MINNEAPOLIS (WCCO) — Minnesota’s summer drought may be felt in winters to come, when finding the perfect Christmas tree could be harder and more expensive.
Seventy-five percent of Minnesota is in a severe drought or worse right now, which has been tough on local tree farms. Trent Johnson is the owner of B&J Evergreen in Clear Lake.READ MORE: 'I Would Take A Drawing On A Napkin': Chief Arradondo Says No Elected Official Has Spoken With Him About The Public Safety Ballot Question
“I’m hoping tonight everyone does a rain dance,” Johnson said.
His farm consists of tens of thousands of trees, most of which are destined to end up in living rooms in December. He says the bigger ones that will be sold this Christmas are more resilient to adversity, including lack of water. It’s the younger trees that are more likely to struggle without water.
“A lot of growers have lost a large percentage of their trees in certain pockets in the Midwest this year,” Johnson said. “Eight, 10 years from now, that plays out.”READ MORE: Woman Killed, Man Severely Injured In Home Explosion Near Lake Vermillion
That’s when Johnson says Christmas trees could get scarce and prices could go up. First, growers are focused on getting through the summer, according to Minnesota Department of Agriculture Commissioner Thom Petersen.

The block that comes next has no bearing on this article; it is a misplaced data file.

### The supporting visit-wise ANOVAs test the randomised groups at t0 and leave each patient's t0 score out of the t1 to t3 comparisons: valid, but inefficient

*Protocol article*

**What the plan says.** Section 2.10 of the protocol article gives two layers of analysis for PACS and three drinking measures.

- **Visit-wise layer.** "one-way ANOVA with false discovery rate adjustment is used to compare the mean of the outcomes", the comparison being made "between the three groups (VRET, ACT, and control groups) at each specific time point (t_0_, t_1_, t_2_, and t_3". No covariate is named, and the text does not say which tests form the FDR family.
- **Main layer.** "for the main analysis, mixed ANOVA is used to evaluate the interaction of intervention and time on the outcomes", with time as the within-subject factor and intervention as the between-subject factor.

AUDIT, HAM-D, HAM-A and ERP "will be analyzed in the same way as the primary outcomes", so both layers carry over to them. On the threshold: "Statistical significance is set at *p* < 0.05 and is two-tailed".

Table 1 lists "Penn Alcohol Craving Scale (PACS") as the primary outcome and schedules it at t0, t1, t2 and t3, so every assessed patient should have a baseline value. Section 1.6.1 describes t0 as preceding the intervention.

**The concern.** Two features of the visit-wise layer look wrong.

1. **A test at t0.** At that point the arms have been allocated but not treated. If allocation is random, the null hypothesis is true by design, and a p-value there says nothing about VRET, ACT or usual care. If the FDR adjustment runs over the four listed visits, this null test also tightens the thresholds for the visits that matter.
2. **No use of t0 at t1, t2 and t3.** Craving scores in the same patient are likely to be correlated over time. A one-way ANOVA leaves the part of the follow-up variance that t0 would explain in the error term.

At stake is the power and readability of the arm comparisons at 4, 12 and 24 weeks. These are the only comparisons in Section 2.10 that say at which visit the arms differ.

“No doubt the number one issue here at Farmfest is drought,” Petersen said. “The outlook for the rest of the month, this is just the dry time of the year unfortunately, is probably going to get a little bit worse if we don’t get some timely rains.”
Johnson has gotten creative on his farm, building a custom-made watering device that conserves water. But he says a cooperating Mother Nature is still the best business partner.MORE NEWS: Doctor Accused Of Hoarding Dead Kittens In Her Freezer
“I think I’ll grow about three, four inches when that weight comes off my shoulder when we get that good rain,” Johnson said.